Sep 24 2013
Increases in the federal borrowing limit have often included spending reforms
President Obama, his Treasury secretary and nearly every member of his administration wants the world to believe that negotiating over raising the debt ceiling is highly unusual, and that they will not discuss the matter with congressional Republicans.
"There are not and will not be negotiations about the debt limit," Treasury Secretary Jack Lew said last week. Making his point melodramatically on Sunday, President Obama said, "We will not negotiate over whether or not America should keep its word and meet its obligations."
In reality, Congress and administrations have for decades—under both Republican and Democratic presidents—negotiated over or included spending and budget reforms as a part of debt-ceiling increases.
In 1985, President Reagan signed the Gramm-Rudman-Hollings deficit-reduction package, which included an increase in the debt limit. In 1990, President George H.W. Bush agreed with Democrats on budget reforms that also raised the debt limit. In 2001, under President George W. Bush, Senate Democrats for months refused to raise the debt ceiling to make political hay of Mr. Bush's tax-relief plan.
Two years ago, President Obama negotiated with House Speaker John Boehner over raising the debt limit. Ultimately, these negotiations led to the sequester. While the sequester was far from ideal, it has resulted in the only spending cuts since this administration took office in 2009.
I have voted to increase the debt ceiling with no strings attached. And I do not believe the United States should default on our debt. But we are living in a terrifying new reality that few Democrats seem willing to discuss.
The national debt, if left unchecked, will eclipse our entire economic output in a mere 25 years, outstripping private investment and threatening the nation's economic health. That is the prognosis Congress's nonpartisan budget scorekeeper, the Congressional Budget Office, reported last week.
The rising debt is being driven by the skyrocketing costs of America's largest entitlement programs—Medicare, Medicaid and Social Security. CBO found that "federal spending for the major health care programs and Social Security would increase to a total of 14 percent of GDP by 2038, twice the 7 percent average of the past 40 years."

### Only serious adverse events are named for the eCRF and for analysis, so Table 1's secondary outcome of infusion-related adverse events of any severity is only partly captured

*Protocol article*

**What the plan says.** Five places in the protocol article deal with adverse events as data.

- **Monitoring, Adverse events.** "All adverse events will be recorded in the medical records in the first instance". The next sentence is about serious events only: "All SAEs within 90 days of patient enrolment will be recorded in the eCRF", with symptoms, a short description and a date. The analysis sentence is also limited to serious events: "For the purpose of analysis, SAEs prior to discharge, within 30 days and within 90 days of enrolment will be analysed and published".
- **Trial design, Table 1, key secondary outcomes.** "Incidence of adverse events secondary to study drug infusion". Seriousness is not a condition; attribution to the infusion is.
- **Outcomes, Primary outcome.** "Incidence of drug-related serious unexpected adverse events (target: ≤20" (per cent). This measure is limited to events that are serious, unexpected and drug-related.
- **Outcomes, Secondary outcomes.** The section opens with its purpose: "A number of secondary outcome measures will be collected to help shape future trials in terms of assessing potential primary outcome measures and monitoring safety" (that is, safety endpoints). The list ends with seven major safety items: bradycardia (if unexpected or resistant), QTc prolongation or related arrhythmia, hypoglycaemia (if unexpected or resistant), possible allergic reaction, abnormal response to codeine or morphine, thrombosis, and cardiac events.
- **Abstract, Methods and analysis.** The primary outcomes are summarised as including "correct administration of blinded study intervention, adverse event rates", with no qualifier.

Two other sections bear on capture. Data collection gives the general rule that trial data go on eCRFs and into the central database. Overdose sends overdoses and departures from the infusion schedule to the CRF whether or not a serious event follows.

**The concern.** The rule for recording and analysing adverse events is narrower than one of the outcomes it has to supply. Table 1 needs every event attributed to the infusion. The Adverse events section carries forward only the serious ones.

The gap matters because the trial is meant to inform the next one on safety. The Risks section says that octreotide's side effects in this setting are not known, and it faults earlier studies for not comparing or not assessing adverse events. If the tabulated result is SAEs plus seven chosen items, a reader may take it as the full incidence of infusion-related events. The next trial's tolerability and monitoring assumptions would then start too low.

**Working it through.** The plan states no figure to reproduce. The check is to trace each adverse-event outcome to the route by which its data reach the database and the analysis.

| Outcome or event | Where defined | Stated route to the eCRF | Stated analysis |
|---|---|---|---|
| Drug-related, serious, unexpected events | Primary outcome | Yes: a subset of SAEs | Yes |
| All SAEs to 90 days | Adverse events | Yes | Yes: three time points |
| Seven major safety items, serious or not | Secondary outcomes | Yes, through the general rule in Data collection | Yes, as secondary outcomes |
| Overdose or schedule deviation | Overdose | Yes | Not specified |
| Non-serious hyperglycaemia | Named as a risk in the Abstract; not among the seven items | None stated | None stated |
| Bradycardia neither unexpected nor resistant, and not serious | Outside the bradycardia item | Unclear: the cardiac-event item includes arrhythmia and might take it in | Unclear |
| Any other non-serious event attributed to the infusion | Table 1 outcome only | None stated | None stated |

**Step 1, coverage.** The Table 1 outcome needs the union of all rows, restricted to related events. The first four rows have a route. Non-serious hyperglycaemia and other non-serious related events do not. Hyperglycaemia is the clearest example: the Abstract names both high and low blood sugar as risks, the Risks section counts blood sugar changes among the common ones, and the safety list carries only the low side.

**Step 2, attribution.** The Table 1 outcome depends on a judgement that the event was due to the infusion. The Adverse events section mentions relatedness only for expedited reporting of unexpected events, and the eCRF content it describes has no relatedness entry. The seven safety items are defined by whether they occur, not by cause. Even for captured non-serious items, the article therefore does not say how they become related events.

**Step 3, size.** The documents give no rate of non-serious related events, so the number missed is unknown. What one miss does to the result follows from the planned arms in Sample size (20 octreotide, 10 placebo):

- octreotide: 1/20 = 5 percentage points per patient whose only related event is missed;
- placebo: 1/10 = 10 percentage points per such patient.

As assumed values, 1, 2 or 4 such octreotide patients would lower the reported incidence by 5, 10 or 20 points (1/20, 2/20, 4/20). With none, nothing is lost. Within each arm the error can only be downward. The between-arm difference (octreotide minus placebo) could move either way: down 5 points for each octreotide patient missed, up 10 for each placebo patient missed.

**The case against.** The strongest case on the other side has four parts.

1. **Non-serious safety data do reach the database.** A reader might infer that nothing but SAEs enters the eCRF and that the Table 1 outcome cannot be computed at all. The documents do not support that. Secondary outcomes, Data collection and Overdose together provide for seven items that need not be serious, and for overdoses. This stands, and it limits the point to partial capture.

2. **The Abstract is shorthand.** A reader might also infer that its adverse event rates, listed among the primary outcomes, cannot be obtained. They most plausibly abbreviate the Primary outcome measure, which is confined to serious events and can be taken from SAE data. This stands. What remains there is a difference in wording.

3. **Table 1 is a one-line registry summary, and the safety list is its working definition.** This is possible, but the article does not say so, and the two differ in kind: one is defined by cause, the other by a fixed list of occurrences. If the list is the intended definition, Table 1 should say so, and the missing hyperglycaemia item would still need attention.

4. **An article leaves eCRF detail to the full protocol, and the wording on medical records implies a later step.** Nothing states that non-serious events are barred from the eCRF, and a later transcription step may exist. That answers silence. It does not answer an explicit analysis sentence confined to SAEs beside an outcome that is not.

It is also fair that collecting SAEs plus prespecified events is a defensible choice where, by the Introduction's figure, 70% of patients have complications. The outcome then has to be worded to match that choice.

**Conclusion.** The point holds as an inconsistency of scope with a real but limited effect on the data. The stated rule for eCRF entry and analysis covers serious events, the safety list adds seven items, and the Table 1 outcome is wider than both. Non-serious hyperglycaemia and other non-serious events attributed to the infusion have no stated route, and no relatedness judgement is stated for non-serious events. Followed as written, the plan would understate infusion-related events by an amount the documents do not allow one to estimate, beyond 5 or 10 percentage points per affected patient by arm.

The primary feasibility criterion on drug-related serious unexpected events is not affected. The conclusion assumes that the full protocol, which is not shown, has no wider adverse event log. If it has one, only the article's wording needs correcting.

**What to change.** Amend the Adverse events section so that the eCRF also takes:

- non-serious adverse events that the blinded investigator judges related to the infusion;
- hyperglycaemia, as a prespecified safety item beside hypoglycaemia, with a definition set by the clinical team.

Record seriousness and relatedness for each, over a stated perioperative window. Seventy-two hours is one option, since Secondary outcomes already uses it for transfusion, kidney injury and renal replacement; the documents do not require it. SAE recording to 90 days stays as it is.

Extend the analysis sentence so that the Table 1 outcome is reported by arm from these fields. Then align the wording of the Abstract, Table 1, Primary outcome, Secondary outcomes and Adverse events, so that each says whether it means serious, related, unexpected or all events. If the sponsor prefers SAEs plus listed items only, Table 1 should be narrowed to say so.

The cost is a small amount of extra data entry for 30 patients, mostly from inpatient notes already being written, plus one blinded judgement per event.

This is unsustainable not just for the U.S. economy, but also for the millions of Americans—their children and grandchildren—who rely on these programs now or will turn to them in the future.
That's why it is imperative that Congress uses the impending debt ceiling to consider, frankly and honestly, how to tame the high and rising national debt. By that I mean structural entitlement reforms.
This year, I shared five bipartisan reforms with the president, Treasury Secretary Lew and White House Chief of Staff Denis McDonough to improve the quality of health care received by those who rely on Medicare and Medicaid, while producing significant budgetary savings. These reforms include raising the Medicare eligibility age to 67, modernizing the Medigap insurance program, simplifying Medicare beneficiary cost sharing, allowing Medicare competitive bidding, and strengthening the Medicaid program through per capita caps.
All I got back was silence.
To make matters worse, in talks with Senate Republicans earlier this month, the administration even walked away from some of the reforms it had previously considered—such as changing the way inflation is accounted for in calculating federal benefits and raising the Medicare retirement age.
In these discussions, the White House refrain is that Democrats won't back changes to these programs, so Republicans just need to give over more revenue—this after socking the American people with an over $1 trillion tax increase to fund ObamaCare and the more than $600 billion the administration got from the fiscal-cliff deal. But no manner of tax increase can solve the massive weight entitlements are on our debt.
In a meeting with members of the Senate Finance Committee last week, Mr. Lew provided no plan and no solutions. He would not say how much he wants to raise the debt limit or for how long.
But Mr. Obama must negotiate. The president has done so before and should do so again. He shouldn't be afraid of doing the right thing for the country.
Published September 24, 2013